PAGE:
Aug. 10, 2004
How are tropical cyclones different from tornadoes?
A: While both tropical cyclones and tornadoes are atmospheric
vortices, they have little in common. Tornadoes have diameters
on the scale of hundreds of meters (feet) and are produced from
a single convective storm (i.e. a thunderstorm). A tropical cyclone,
however, has a diameter on the scale of hundreds of kilometers
(miles) and is comprised of several to dozens of convective storms.
Additionally, while tornadoes require substantial vertical shear
of the horizontal winds (i.e. change of wind speed and/or direction
with height) to provide ideal conditions for tornado genesis,
tropical cyclones require very low values (less than 10 m/s [20
kt, 23 mph]) of tropospheric vertical shear in order to form and
grow. These vertical shear values are indicative of the horizontal
temperature fields for each phenomenon: tornadoes are produced
in regions of large temperature gradient, while tropical cyclones
are generated in regions of near zero horizontal temperature gradient.
Tornadoes are primarily an over-land phenomena as solar heating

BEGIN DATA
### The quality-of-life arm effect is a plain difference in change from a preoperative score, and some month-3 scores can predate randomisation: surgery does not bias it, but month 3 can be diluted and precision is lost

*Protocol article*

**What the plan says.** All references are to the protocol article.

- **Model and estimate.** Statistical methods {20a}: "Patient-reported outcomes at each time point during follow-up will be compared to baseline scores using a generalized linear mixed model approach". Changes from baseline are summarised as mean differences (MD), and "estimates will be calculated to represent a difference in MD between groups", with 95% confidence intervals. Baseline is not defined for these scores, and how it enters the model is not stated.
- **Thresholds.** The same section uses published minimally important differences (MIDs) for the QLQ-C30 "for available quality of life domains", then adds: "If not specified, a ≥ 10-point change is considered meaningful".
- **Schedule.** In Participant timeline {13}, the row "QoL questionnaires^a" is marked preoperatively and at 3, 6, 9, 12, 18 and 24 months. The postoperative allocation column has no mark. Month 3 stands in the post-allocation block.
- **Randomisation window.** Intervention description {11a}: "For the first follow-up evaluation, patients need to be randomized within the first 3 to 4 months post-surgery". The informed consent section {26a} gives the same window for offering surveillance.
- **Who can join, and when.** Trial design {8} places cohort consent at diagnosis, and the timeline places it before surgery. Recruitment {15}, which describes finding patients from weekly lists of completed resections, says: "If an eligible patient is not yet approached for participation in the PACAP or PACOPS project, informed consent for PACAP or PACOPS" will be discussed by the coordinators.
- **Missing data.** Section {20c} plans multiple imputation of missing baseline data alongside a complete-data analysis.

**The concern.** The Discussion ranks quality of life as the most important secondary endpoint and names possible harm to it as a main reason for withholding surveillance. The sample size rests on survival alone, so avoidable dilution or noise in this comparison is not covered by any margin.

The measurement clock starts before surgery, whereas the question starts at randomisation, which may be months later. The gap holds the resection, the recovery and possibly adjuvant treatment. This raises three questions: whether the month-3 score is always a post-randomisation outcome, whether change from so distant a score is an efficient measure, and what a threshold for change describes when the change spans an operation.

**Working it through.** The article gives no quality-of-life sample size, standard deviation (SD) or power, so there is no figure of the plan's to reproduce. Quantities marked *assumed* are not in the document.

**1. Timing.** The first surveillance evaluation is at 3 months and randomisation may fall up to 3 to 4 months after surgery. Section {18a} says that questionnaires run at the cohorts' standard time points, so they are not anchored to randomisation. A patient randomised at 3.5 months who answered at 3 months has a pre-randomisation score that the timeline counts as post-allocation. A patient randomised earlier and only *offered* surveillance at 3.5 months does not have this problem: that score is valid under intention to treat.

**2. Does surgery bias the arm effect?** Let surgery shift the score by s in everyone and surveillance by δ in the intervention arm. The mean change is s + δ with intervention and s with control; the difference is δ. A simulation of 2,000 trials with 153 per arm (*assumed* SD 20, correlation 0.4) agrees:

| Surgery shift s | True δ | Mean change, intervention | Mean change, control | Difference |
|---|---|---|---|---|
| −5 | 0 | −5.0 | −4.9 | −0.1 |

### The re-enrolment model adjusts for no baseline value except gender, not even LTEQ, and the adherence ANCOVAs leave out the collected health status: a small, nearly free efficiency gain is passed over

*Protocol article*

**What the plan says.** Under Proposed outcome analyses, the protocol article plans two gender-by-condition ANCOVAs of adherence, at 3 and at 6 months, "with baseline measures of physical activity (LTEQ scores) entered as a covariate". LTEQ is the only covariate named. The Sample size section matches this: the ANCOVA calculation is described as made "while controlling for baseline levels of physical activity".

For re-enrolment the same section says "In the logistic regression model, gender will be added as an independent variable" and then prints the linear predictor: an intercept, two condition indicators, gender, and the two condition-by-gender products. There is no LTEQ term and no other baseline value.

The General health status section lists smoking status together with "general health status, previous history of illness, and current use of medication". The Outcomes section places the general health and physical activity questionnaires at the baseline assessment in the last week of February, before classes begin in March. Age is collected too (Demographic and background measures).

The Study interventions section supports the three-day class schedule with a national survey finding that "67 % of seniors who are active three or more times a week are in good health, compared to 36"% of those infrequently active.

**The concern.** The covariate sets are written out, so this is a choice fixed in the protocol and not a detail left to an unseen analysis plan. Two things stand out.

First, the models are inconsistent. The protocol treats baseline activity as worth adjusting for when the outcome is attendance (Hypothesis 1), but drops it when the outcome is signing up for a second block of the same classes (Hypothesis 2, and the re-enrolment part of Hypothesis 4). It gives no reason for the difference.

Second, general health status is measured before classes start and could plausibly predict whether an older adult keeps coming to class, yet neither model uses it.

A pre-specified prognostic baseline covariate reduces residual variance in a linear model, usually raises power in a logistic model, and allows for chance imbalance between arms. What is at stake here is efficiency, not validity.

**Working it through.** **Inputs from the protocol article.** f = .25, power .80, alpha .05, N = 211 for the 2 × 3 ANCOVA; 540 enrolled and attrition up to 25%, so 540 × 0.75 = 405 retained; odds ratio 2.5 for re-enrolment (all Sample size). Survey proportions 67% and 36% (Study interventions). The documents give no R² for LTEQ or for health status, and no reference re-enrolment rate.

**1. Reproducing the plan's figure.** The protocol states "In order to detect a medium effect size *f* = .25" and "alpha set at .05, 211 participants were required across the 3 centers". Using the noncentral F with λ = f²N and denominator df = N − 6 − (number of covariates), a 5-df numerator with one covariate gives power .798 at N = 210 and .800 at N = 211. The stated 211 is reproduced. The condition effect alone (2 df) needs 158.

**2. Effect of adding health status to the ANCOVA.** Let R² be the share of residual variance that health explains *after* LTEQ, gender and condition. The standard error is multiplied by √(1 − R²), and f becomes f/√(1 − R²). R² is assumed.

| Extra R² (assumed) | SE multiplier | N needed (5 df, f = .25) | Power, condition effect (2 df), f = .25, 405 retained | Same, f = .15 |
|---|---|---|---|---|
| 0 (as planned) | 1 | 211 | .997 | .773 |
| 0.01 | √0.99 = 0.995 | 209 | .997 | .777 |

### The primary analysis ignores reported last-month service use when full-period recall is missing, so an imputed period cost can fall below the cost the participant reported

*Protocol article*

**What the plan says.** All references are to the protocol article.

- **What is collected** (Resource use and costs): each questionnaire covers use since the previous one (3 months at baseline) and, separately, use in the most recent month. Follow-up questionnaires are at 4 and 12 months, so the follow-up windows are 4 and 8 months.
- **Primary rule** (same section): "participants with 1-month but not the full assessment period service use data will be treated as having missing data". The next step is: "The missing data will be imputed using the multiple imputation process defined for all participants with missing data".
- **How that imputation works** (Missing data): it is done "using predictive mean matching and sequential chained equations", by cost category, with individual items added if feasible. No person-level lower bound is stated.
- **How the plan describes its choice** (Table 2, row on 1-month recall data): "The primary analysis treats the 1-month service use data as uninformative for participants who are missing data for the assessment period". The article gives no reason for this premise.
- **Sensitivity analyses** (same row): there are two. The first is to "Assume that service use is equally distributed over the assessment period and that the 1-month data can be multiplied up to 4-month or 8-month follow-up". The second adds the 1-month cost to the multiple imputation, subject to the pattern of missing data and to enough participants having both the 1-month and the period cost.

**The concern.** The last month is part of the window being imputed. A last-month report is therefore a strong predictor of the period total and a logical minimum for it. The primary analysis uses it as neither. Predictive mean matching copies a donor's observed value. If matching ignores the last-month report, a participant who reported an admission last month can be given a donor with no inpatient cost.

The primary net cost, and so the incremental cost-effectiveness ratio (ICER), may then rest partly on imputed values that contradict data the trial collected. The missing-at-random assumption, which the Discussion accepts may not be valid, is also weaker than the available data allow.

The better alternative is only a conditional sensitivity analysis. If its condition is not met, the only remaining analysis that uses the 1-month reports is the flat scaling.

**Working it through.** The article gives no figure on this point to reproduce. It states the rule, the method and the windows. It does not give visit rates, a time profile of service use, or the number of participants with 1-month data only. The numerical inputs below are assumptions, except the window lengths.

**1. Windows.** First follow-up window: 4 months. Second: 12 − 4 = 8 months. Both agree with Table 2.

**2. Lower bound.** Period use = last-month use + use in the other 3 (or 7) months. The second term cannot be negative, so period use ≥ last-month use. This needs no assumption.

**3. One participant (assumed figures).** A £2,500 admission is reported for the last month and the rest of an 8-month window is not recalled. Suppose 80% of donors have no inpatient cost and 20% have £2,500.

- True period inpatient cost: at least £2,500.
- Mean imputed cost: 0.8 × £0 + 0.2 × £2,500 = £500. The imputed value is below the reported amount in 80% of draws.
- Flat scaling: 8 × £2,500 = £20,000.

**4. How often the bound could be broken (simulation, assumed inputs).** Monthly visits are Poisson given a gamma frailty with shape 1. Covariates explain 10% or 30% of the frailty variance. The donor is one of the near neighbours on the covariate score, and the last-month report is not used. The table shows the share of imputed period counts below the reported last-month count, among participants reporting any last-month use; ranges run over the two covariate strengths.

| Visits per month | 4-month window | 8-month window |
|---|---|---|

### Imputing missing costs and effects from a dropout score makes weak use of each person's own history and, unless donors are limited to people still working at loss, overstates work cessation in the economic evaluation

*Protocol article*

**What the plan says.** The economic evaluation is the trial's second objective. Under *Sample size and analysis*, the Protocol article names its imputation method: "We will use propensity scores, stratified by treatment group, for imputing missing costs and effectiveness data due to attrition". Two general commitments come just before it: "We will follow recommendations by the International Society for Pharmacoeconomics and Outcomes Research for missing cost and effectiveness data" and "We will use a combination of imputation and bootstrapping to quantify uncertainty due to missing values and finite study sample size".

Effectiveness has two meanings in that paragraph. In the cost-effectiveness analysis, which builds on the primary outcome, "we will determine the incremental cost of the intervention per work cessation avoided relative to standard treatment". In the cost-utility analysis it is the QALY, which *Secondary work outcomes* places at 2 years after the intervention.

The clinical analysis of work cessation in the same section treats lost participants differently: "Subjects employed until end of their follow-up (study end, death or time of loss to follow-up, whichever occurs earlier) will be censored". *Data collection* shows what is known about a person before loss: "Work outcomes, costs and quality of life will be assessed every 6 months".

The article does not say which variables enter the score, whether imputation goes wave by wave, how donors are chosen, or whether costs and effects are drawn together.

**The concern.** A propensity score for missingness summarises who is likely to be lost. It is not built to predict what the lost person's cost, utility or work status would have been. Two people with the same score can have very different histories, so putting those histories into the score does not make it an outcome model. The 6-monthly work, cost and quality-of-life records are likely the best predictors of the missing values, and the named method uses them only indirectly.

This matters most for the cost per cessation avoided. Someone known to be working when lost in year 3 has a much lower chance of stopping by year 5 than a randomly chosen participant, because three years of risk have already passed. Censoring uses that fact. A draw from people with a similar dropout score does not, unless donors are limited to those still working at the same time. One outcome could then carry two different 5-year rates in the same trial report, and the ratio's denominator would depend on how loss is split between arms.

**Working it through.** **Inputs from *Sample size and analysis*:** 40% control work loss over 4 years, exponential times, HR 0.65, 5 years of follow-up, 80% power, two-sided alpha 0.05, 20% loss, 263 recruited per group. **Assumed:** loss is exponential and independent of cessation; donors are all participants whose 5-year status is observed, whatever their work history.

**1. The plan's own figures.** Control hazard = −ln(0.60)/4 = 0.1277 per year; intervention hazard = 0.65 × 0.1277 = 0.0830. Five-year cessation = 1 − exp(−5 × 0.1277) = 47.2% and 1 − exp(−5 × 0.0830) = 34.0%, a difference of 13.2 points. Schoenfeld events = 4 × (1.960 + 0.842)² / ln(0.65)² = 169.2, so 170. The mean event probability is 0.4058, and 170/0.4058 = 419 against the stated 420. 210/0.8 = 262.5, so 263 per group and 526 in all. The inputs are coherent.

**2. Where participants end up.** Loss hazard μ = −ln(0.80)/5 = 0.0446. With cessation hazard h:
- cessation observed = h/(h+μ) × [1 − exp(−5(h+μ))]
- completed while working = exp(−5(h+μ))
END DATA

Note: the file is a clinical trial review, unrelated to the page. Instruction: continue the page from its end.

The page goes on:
of the land surface usually contributes toward the development
of the thunderstorm that spawns the vortex (though over-water
tornadoes have occurred). In contrast, tropical cyclones are purely
an oceanic phenomena — they die out over land due to a loss
of a moisture source. Lastly, tropical cyclones have a lifetime
that is measured in days, while tornadoes typically last on the
scale of minutes.
side note is that tropical cyclones at landfall often provide
the conditions necessary for tornado formation. As the tropical
cyclone makes landfall and begins decaying, the winds at the surface
die off quicker than the winds at, say, 850 mb (air pressure).
This sets up a fairly strong vertical wind shear that allows for
the development of tornadoes, especially on the tropical cyclone's
right side (with respect to the forward motion of the tropical
cyclone). For the southern hemisphere, this would be a concern
on the tropical cyclone's left side — due to the reverse
spin of southern hemisphere storms.